DevOps security refers to the discipline and practice of safeguarding the entire DevOps environment through strategies, policies, processes, and technology. Security should be built into every part of the DevOps lifecycle, including inception, design, build, test, release, support, maintenance, and beyond.

When it comes to creating, releasing, and maintaining functional software, most organizations have a well-oiled machine in place.

However, when it comes to securing that software, not so much. Many development teams still perceive security as interference-—something that throws up hurdles and forces them to do rework, keeping them from getting cool new features to market.

But unsecured software puts businesses at increasing risk. Cool new features aren’t going to protect you or your customers if your product offers exploitable vulnerabilities to hackers. Instead, your team needs to integrate security into the entire software development life cycle (SDLC) so that it enables, rather than inhibits, the delivery of high-quality, highly secure products to the market.

A software development life cycle (SDLC) is a framework for the process of building an application from inception to decommission. Over the years, multiple SDLC models have emerged—from waterfall and iterative to, more recently, agile and CI/CD, which increase the speed and frequency of deployment. Thus, integrating security into the entire software development life cycle would be represented in a diagram like the following:

Secured SDLC

In the past, organizations usually performed security-related activities only as part of testing—at the end of the SDLC. As a result of this late-in-the-game technique, they wouldn’t find bugs, flaws, and other vulnerabilities until they were far more expensive and time-consuming to fix. Worse yet, they wouldn’t find any security vulnerabilities at all.

The Systems Sciences Institute at IBM reported that it costs six times more to fix a bug found during implementation than one identified during design. Furthermore, according to IBM, the cost to fix bugs found during the testing phase could be 15 times more than the cost of fixing those found during design.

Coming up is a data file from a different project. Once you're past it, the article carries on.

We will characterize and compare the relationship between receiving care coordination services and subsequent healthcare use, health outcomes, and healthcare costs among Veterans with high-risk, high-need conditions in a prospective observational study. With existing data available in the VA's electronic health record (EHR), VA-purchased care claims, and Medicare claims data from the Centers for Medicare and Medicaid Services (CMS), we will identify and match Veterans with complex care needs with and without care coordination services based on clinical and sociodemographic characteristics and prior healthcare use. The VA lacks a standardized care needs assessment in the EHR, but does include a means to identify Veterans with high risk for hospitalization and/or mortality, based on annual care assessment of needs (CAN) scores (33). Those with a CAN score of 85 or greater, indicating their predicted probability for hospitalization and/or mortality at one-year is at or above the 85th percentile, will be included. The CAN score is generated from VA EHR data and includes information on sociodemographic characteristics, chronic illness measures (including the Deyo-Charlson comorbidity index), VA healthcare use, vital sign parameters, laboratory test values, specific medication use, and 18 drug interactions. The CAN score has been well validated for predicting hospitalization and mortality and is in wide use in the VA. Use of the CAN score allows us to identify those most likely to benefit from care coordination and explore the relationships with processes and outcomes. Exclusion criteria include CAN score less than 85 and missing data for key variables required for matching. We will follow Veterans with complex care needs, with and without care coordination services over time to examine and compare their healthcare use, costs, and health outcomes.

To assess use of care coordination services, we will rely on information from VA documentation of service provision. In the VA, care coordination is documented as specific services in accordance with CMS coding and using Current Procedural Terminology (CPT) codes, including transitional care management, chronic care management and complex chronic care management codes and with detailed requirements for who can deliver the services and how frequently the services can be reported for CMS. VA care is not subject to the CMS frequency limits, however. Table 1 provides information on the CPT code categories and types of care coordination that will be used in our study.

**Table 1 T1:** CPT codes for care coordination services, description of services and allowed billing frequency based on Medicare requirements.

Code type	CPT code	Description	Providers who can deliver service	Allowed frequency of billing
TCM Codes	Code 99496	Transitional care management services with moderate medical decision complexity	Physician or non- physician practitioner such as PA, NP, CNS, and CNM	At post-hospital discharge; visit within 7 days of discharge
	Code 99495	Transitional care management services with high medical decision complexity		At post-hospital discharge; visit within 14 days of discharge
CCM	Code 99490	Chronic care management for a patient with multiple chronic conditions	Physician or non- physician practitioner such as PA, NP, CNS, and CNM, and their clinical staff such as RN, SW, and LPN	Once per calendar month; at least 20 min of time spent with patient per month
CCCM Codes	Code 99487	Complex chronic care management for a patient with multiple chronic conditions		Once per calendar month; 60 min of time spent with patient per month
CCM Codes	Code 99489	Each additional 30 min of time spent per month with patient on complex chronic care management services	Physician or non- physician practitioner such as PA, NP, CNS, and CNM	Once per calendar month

So it’s far better, not to mention faster and cheaper, to integrate security testing across the SDLC, not just at the end, to help discover and reduce vulnerabilities early, effectively building security in. Security assurance activities include architecture analysis during design, code review during coding and build, and penetration testing before release. Thus, a diagram is often used to represent this

Here are some of the primary advantages of a secure SDLC approach:

Generally speaking, a secure SDLC involves integrating security testing and other activities into an existing development process. Examples include writing security requirements alongside functional requirements and performing an architecture risk analysis during the design phase of the SDLC.

Continuous Security with DevOps Intelligence

DevSecOps automatically bakes in security at every phase of the software development lifecycle, enabling development of secure software at the speed of Agile and DevOps.

DevSecOps makes application and infrastructure security a shared responsibility of development, security, and IT operations teams, rather than the sole responsibility of a security silo.

DevSecOps—short for development, security, and operations—automates the integration of security at every phase of the software development lifecycle, from initial design through integration, testing, deployment, and software delivery.

DevSecOps Automation

The IBM DevOps Intelligence Console is designed to integrate the security feature across all DevOps stages. the Secure dashboard has the purpose of providing visibility of key security components such as Static Scan and Open Source License Compliance. For more information, go to: Secure Dashboard